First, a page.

U.S.-India collaborations on show at conference
By Cindy Wojdyla Cain firstname.lastname@example.org July 20, 2013 6:48PM
Eric Isaacs (left), director of Argonne National Laboratory, and Sunil Kumar, dean of the Booth School of Business at the University of Chicago, take part in a recent conference in Downers Grove. | Cindy Wojdyla Cain~Sun-Times Media
Updated: August 22, 2013 7:02AM
DOWNERS GROVE — Somewhere in the foothills of the Himalayas, black carbon particles swirl in the atmosphere in such large quantities they can be seen by satellites.
The particles are the byproduct of vehicle emissions and wood or coal burning in the nearby Ganges valley, which is one of the most densely populated regions in the world.
The aerosol particles like to absorb radiation, which keeps heat closer to Earth. But whether or not that activity leads to global climate change or interferes with India’s annual monsoon season is unknown.
Rao Kotamarthi, a scientist at Argonne National Laboratory near Lemont, wants to find the answers to those questions because black carbon particles are found around the globe.
“How worried should we be about all of these short-term warmers?” he said.
So he formulated an experiment in 2007, which was approved by the U.S. Energy Department in 2010.
In July 2010, Kotamarthi’s team send six trailers full of equipment to the Himalayan foothills in northern Indian. The equipment monitored the black carbon particles, atmospheric radiation and cloud moisture levels until April 2011.
Kotamarthi needed help with his experiment. So he collaborated with his alma mater, the Indian Institute of Science (IIS).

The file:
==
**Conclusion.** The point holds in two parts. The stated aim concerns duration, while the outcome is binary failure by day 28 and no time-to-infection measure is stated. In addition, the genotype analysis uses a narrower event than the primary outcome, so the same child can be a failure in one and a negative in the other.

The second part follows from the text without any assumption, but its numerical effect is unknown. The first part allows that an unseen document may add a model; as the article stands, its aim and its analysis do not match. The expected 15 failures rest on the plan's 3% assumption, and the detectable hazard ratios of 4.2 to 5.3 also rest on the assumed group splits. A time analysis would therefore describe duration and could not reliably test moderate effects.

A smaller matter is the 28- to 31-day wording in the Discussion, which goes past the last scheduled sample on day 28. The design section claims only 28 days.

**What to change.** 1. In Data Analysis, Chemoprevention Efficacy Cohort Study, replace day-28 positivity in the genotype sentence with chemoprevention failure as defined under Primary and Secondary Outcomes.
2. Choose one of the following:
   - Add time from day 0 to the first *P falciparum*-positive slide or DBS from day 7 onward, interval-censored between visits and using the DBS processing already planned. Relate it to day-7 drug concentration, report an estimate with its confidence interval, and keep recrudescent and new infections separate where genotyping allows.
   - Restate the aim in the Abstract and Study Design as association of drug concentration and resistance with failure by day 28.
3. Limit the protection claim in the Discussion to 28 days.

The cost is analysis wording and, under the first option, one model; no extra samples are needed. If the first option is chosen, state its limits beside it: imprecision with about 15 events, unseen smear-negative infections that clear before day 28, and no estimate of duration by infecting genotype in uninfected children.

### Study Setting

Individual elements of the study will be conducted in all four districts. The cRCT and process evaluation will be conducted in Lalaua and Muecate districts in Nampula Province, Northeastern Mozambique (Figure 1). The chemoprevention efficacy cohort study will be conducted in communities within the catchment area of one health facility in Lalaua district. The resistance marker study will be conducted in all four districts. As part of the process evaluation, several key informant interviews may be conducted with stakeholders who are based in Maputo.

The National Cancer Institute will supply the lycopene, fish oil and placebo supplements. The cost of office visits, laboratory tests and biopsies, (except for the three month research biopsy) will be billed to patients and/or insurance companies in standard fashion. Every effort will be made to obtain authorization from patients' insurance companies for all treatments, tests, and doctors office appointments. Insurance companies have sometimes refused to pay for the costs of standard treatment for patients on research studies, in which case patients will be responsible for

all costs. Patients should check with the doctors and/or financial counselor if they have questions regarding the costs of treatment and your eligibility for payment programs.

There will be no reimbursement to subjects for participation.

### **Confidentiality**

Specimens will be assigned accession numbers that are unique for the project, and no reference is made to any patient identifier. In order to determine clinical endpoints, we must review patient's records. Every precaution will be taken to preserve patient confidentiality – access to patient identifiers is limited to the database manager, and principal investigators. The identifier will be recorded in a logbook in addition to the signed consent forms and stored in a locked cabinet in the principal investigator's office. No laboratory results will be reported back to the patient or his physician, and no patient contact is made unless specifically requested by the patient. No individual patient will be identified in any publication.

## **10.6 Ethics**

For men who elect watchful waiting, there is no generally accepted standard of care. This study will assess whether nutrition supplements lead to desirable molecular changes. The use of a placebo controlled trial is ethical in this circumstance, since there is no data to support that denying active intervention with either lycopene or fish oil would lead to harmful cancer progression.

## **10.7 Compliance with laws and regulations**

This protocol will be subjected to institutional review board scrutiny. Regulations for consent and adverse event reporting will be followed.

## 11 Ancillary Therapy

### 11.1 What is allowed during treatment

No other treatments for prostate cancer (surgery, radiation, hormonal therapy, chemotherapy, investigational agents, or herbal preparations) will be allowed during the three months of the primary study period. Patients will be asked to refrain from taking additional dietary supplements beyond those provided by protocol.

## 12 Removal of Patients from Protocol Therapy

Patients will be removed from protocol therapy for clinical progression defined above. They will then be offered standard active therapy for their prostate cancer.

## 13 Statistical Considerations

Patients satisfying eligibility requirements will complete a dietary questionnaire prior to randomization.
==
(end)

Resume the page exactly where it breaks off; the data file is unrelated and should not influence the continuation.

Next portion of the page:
That collaboration is just one example of how scientists, academic institutes and private businesses all work with IIS to foster the advancement of science around the globe, said Sunil Kumar, dean of the Booth School of Business at the University of Chicago.
Kumar also is an alumni of IIS, and he is serving as chairman of a conference this weekend of the IIS Alumni Association of North America. The three-day event, which was held at Ashyana Banquets in Downers Grove, drew dozens of professors, scientists, entrepreneurs and business people from both India and the United States.
Kotamarthi was schedule to lead a discussion Sunday on the high-performance Argonne computer that helps him with his black carbon research.
Argonne Director Eric Isaacs was the keynote speaker on Saturday morning. Isaacs talked about using “big data” to create better cities in the world. A time is coming when that data will be collected from a wide variety of sources to reduce traffic jams, cut down on power usage and lower pollution, Isaacs said.
India is expected to increase its population from 1.2 billion to 1.7 billion by the year 2050. And India, combined with China, will account for about half of the increase in energy use over the next 20 years, Isaacs said. The use of air conditioners alone in India is expected to increase by 14 percent annually, he added.
“This is a real challenge,” Isaacs said. “The question is, what can we do about it?”
Some of the answers to Kotamarthi’s inquiries into black carbon particles, and Isaac’s concerns about rapid population and energy-consumption growth in India and China may come from collaborations with IIS scientists in India and abroad, Kumar said.
“The Indian Institute of Science is India’s premier graduate school in science and engineering,” Kumar said. “There are about 7,000 alumni in the U.S. And the alumni association organized this conference as a way to showcase the institute as well as to foster collaboration ... between industry and academia in the U.S.”
As for Kotamarthi, he’s still crunching his black carbon data in Argonne’s super computer, the fifth fastest super computer in the world, to try to find answers to his questions.
“The ultimate goal will be: What is the role of these aerosoles on monsoons, at least for this region, and how well can we understand it? And how important are these for climate change?” he said.